, Volume 12, Issue 6, pp 1295-1309

Predator deterrence by mandibular gland secretions of bees (Hymenoptera: Apoidea)

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Abstract

Volatile lipids from the mandibular gland secretions of bees (Hymenoptera: Apoidea) are potent olfactory repellents of foraging ants (Formica, Crematogaster) in biologically relevant contexts and quantities. In contrast, differential success in capture of bee and fly prey by predatory asilid flies (Efferia), reduviid bugs (Apiomerus), and arachnids (Agelenopsis, Argiope) is better explained by prey size than by chemical repellence, aposematism, or possession of a sting. Supernormal doses of some allomones, applied to worker honeybees (Apis mellifera) that were fed toArgiope aurantia spiders, elicted more frequent preenvenomation pauses following ensnarement but did not significantly increase other prey-handling times. These pauses merely delayed the bee's demise. Mandibular gland secretions of solitary bees augment their other secondary defenses in at least two contexts:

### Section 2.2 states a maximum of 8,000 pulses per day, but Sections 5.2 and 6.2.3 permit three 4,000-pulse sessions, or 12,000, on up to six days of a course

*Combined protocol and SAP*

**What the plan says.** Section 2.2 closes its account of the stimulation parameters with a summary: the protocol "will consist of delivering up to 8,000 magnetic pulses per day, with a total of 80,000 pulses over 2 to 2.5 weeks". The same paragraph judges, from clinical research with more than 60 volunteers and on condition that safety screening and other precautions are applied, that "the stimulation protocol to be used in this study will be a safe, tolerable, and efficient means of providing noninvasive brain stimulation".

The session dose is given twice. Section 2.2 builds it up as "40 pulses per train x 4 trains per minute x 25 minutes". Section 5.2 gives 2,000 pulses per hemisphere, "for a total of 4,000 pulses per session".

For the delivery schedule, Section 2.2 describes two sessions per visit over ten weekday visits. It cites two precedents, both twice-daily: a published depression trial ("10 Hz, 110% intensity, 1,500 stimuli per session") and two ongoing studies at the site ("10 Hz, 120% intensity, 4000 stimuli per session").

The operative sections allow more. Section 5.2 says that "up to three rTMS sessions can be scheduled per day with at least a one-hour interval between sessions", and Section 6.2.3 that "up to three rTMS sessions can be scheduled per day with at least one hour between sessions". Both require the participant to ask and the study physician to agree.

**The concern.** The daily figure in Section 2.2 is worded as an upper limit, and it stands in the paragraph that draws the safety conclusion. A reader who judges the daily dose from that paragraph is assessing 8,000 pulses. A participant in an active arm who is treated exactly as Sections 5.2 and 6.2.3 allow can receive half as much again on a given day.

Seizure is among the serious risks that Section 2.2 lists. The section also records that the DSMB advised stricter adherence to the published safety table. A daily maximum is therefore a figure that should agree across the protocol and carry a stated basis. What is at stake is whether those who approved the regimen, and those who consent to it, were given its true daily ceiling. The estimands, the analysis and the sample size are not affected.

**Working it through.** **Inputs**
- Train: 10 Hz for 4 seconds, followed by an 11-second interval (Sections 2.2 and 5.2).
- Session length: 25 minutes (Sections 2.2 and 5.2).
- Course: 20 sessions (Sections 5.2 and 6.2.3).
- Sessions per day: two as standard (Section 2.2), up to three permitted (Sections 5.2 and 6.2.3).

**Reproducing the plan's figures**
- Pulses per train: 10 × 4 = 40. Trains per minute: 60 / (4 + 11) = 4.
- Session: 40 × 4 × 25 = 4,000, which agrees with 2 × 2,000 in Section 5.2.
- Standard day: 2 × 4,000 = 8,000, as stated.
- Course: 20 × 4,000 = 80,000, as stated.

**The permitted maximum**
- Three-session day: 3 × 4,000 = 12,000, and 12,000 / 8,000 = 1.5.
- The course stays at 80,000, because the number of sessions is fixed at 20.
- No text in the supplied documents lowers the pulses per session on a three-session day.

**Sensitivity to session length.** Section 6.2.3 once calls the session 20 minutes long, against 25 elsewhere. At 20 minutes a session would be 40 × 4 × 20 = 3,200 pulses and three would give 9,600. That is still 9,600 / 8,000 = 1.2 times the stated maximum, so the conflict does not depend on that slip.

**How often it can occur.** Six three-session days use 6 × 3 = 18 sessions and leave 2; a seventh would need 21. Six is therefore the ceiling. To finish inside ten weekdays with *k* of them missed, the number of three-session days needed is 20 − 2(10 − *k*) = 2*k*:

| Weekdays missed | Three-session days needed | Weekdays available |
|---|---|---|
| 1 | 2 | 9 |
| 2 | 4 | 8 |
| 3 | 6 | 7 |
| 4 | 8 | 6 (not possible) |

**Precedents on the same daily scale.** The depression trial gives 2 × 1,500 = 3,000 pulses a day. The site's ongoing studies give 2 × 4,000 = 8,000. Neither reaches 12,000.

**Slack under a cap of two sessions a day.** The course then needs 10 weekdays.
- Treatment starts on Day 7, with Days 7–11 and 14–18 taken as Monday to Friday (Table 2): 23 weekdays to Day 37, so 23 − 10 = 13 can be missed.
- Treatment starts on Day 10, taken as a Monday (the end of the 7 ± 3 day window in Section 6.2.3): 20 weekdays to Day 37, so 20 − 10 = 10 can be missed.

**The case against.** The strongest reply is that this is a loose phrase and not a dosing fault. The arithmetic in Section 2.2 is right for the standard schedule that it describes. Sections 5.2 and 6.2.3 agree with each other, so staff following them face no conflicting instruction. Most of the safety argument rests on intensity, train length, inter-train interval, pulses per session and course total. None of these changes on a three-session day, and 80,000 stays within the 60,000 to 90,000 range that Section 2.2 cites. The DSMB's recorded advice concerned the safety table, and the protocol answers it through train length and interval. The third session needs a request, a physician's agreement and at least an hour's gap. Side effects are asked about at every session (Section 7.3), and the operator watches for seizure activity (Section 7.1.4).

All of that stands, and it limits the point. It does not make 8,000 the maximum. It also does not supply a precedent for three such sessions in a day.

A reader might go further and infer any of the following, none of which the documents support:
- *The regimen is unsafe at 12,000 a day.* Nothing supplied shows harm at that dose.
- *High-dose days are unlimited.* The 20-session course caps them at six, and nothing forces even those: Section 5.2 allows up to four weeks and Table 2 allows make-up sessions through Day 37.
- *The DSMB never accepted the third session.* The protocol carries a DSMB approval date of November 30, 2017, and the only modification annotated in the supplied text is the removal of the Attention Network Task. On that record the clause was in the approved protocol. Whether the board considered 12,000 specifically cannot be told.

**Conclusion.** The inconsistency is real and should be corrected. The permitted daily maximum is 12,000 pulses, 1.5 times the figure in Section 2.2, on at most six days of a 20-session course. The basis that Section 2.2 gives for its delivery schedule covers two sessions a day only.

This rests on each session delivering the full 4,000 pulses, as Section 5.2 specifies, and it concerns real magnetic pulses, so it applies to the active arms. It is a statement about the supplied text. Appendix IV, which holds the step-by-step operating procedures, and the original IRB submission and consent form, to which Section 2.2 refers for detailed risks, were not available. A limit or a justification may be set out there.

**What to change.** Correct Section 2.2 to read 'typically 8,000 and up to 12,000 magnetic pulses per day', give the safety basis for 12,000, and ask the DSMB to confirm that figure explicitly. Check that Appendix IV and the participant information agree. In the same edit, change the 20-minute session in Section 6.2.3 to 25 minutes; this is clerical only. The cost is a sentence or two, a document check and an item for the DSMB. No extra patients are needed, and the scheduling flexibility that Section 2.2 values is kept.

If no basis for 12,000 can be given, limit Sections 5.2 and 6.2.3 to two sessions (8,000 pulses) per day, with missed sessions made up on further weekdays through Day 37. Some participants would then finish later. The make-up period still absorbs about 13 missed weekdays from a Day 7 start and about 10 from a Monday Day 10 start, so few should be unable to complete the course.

1. during intranest encounters when repelling intruding ants, and

  2. retaliation delivered to their arthropodan predators which, if the bee is nearly too large for the predator to handle, may allow the bee to escape.